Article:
Is this why you supported the dodgy casino convention centre deal?

Len, there is no compromise when one is compromised.

And as Frank Macskasy sagely observed in his blog post today:

…to accept freebies from a corporation that is currently attempting to gain financial and legislative benefits from central government, in a dodgy deal involving promises of a “free” convention centre, suggests to me that Brown’s political acumen is badly lacking.

Len, you might be correct, that you are truly sorry for your part in this sad awful mess. And while the wonderful British lyricist Bernie Taupin is right, ‘sorry seems to be the hardest word’, sorry does not cut it in the court of public opinion. This is not akin to some Vatican-styled confessional. You don’t get to whisper to the Priest ‘I’m sorry, please forgive me’, receive a sentence of Hail Marys, thrash your bareback with a whip of nine wet shoelaces and go on your merry way. No, it isn’t that whatever you have done is unforgivable, but rather that your judgment was flawed and you exposed your frailties, your opponents seized their opportunity, you played the game and lost.

Len, you know, politics is a profession founded on vision and ambition – qualities you have always had in abundance.

Political achievement though is made possible due to a power of anointment bestowed upon a leader by a supportive public. The establishment recognises such power, it knows it is sustained by public mood. It is a currency of sorts, to be bought, sold, and lost.

But it should be remembered that political power is an exhaustible phenomenon. It is not locked in as a constant arching the timeline between elections. Rather it ebbs and flows, surges and dims. Most significantly, political weakness becomes the incumbent’s lot the moment the public begins to find cause to doubt.

You held up high this political power once the 2013 Local Government Election results were tallied. Two days later it ran through your fingers like dust, and you have been snatching at fog ever since.

Forgive the poetic, but like a prized skyrocket on Guy Fawkes night, you carried the hopes of many. The zenith of your political power was witnessed not on your inaugural election in 2010, but rather, in potential terms, on your reelection in 2013. But your potential to really deliver on your vision, your ambition, on policies that the people wanted and need, was exhausted like a fireworks fizzer the moment you began to be played by your opponents some two years earlier.

I’m pondering here not a moral issue, but one of cold, hard, reality politics.

When Bevan stood before you, instead of asking yourself why this opportunity was presenting itself, you just saw opportunity. This is an issue of judgement. You elected to play the personal after giving yourself to the public. You knew the cost, you knew the untenable incongruity. You chose an indifference to the political consequences over a commitment to maintaining your political brand – over yourself as a vessel able to carry and deliver the policies for your people.

Let’s confess, none of us could possibly reach this stage in our journey without letting our side down. None of us are Angels. But the strength of the character that was Len Brown – the great hope of south Auckland – would know when to step down, know when the game is up, would recognise when the blessings that had been bestowed on him by Ngati Whatua on top of Maungakiekie had been exorcised then repossessed.

You say now you are not a lame duck leader. You are wrong.

With policy, there’s a power to the cause-effect-solution-vision rhythm. But once scandal causes that vessel named public opinion to abandon the wharf and head out to sea, Len, you alone are left standing at Wynyard Quarter, a mayor in name only, wondering how to make right the wrong.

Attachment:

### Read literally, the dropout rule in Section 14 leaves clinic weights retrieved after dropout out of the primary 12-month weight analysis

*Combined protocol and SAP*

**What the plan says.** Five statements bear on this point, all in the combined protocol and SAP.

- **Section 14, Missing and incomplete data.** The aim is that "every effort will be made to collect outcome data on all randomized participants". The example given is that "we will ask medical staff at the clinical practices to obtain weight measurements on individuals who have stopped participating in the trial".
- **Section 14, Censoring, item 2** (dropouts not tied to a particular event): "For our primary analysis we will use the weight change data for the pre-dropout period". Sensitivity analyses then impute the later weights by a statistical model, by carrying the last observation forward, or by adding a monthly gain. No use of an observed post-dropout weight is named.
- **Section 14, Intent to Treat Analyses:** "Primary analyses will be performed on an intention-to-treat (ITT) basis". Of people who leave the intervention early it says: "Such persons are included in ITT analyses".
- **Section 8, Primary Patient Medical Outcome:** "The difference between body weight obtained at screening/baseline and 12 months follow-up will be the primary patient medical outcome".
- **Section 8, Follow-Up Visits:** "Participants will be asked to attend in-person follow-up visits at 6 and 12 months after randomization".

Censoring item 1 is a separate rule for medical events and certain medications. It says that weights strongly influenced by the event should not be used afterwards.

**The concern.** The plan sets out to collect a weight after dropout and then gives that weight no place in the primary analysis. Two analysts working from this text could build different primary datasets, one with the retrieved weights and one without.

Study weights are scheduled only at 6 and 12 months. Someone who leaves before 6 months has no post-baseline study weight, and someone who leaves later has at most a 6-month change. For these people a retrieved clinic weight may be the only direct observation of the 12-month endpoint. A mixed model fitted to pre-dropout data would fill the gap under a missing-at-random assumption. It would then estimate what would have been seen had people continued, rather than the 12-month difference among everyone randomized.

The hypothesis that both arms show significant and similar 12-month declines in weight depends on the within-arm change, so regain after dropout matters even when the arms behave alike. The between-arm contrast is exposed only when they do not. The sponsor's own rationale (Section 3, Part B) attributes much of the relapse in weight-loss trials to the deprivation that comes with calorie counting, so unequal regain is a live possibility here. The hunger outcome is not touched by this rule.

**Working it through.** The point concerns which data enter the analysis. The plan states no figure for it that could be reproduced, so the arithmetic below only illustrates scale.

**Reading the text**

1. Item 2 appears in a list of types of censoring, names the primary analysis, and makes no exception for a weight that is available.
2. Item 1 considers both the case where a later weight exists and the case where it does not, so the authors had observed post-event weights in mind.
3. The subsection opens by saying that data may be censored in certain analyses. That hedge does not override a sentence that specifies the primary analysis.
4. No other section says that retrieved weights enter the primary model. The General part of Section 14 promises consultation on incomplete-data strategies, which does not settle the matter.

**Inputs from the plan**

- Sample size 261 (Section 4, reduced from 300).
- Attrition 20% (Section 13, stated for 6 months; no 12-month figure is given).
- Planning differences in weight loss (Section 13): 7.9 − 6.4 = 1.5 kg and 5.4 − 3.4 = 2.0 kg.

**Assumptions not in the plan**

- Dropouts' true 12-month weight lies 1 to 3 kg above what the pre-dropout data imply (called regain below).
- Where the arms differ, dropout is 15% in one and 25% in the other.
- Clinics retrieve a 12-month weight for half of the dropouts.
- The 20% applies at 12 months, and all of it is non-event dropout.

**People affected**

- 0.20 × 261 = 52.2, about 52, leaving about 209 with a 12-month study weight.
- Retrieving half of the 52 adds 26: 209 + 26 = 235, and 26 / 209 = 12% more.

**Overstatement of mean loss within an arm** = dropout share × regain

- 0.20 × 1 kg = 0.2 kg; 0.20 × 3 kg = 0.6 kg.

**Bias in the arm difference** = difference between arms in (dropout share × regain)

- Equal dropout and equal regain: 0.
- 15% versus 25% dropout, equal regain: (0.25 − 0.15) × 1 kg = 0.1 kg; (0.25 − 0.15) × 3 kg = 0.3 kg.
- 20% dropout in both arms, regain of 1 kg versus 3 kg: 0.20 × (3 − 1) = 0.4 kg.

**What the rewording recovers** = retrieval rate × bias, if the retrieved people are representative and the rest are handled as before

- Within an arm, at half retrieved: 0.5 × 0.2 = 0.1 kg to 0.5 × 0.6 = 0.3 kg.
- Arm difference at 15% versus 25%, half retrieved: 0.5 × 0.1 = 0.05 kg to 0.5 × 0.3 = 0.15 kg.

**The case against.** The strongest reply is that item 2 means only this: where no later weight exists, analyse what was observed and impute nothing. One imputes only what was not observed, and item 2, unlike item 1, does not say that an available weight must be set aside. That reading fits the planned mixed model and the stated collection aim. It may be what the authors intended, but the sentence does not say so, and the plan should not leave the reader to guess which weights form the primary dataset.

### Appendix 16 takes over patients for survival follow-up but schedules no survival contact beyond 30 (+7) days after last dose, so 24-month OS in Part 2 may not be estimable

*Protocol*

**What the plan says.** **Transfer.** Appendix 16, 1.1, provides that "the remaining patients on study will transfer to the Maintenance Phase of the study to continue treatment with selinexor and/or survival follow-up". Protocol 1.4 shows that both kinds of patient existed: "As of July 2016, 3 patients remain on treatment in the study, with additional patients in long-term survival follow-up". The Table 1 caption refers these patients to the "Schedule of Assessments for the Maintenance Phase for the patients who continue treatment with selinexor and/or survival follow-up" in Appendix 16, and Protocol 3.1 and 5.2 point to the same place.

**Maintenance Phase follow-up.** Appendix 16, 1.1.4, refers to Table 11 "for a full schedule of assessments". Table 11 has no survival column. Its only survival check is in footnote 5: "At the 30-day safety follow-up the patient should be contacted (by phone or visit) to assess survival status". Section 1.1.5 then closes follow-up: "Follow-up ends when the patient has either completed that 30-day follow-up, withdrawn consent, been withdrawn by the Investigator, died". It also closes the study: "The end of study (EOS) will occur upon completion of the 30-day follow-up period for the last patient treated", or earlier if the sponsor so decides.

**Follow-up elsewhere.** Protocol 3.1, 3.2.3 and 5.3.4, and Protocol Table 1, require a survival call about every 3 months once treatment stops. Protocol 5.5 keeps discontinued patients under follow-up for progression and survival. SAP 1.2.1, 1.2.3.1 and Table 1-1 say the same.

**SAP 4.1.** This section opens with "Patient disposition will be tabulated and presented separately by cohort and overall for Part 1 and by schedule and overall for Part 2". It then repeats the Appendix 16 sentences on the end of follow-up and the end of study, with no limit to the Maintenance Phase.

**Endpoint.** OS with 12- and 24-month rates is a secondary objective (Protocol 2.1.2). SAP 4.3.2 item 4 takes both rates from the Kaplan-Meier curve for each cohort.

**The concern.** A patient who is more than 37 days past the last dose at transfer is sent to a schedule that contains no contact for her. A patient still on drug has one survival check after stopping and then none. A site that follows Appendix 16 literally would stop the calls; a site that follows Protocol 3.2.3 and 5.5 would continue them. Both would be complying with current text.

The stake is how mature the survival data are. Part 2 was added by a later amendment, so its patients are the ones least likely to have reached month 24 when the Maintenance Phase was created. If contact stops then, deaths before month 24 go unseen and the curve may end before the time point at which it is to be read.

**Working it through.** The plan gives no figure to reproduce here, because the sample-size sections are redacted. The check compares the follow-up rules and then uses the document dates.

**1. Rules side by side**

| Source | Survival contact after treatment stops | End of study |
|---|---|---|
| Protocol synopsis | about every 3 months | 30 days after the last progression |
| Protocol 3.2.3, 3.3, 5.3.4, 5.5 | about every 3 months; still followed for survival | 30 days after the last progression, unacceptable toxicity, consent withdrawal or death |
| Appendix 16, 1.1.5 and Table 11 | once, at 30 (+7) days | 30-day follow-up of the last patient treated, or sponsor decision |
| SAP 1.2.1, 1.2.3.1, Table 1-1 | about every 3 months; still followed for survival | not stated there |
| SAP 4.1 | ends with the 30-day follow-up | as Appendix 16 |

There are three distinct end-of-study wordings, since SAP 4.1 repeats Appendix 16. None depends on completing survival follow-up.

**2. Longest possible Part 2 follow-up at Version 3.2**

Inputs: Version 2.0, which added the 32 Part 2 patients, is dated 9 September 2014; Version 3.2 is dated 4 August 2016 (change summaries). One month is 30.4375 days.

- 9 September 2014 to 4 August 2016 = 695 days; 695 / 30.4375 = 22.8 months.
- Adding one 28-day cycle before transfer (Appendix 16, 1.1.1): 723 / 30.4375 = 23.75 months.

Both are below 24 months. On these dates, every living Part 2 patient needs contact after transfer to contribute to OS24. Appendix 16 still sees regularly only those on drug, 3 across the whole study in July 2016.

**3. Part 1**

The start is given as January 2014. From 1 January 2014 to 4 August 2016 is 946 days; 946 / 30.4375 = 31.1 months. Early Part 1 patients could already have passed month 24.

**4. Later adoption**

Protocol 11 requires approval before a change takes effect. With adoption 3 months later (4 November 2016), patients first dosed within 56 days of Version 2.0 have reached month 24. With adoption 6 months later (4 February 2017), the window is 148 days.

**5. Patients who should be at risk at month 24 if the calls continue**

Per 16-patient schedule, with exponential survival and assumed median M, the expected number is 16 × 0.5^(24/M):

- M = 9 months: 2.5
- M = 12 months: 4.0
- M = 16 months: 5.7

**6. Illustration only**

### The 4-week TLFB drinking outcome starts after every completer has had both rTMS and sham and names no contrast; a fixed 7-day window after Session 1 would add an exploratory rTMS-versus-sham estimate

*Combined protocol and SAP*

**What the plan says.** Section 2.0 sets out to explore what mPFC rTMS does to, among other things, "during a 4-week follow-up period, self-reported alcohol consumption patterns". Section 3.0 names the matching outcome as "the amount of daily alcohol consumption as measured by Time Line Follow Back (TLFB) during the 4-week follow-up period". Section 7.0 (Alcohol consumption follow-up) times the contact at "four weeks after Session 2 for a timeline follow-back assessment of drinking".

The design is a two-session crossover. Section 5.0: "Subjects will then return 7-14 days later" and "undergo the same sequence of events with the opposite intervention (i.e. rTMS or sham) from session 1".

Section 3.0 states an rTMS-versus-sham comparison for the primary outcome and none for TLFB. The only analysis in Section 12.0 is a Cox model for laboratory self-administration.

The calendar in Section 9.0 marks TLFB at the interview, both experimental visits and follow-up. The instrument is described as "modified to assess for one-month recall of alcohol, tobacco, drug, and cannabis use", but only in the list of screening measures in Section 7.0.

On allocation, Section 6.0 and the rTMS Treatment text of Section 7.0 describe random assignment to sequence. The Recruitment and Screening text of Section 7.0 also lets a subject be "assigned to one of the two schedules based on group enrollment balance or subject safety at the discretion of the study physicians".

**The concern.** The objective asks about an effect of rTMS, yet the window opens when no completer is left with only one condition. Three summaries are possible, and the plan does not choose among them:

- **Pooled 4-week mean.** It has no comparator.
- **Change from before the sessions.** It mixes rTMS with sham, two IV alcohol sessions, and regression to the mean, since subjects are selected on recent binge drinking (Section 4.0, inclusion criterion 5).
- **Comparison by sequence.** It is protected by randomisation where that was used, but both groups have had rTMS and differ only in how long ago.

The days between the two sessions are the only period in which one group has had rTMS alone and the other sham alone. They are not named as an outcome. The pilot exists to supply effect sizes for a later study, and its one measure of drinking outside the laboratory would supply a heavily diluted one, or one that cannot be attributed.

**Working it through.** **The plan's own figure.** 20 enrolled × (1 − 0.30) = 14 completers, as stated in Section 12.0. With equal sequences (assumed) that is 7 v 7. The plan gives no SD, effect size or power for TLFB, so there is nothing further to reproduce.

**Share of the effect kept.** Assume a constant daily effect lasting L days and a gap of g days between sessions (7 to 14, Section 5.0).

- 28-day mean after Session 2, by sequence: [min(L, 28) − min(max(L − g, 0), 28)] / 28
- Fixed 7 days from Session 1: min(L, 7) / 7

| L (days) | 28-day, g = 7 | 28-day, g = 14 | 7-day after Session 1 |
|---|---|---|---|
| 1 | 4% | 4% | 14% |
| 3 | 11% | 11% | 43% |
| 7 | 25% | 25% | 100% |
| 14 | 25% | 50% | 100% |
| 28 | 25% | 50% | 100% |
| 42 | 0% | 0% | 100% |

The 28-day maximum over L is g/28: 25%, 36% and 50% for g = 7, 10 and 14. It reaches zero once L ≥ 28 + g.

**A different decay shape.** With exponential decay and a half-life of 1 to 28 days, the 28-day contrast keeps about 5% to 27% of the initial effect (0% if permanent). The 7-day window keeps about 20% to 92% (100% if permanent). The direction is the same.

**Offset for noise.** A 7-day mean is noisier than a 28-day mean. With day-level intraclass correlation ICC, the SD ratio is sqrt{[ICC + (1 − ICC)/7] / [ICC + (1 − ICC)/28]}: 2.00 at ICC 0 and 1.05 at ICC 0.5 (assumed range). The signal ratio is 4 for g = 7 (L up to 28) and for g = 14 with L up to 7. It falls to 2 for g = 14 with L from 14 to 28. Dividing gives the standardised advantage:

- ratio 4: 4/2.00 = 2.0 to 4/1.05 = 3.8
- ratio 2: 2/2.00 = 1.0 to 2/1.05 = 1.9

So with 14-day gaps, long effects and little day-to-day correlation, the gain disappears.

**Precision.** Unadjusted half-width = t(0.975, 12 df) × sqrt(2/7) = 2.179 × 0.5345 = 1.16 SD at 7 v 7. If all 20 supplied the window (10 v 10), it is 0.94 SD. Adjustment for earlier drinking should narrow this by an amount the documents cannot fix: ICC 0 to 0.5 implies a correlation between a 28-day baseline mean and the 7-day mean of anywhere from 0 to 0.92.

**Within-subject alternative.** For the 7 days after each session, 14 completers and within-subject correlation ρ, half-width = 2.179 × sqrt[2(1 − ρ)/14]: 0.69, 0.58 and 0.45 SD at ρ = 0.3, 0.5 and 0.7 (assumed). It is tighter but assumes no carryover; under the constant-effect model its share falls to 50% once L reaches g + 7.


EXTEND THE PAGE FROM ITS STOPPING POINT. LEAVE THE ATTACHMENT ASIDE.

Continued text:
The Party is no longer with you. And when you seek to be greeted in public you are confronted with derision or estranged through silence.

Where to from here?

The implementation of our vision will remain elusive unless another picks it up and runs with it. The policies, the vision, the purpose is good. The public support these now. The policies got the mandate. And we the public need another to pick up the task of delivering them.

So who could get Auckland back on track?

Among your councillors there are some. Penny Hulse has an honourable support-base out west, and qualities that could garner support across the region.

But in my view Auckland now needs a mayor who has an established nationwide reputation. A person who has represented this region’s peoples at the highest levels of government, a person who connects to the many cultures who live and strive for prosperity in this grand supercity. It needs a person who connects people, connects business, connects opportunity to economics and trade. It needs a politician whose reputation is above scandal, who not only holds an honourable title but lives its values. A person Maori can trust, and in whom our Pasifika and ethnic communities can have a confidence in.

For Phil Goff, seeking the mayoralty would be a huge sacrifice. A new Labour-Green coalition government would need his experience. But New Zealand needs Auckland to be firing on all cylinders. And Auckland needs someone like Phil Goff to deliver the policies that the region’s peoples have demanded be more than just a vision.

Sometimes our strength is not measured by what we strive for, or hold onto, but by what we give up.

Len, it is time to go. Allow an election to occur and save this city from a National-led Government-controlled commissioner. There’s honour in that.

And Phil, how about that for an idea worth revisiting?


  1. biggest load of bollocks ever.

    The only people who have made Auckland look foolish are the witch-hunters.

    I am not sure why “political commentators” from the “left” are even giving this debacle oxygen.

  2. “Auckland needs someone like Phil Goff to deliver the policies that the region’s peoples have demanded be more than just a vision.”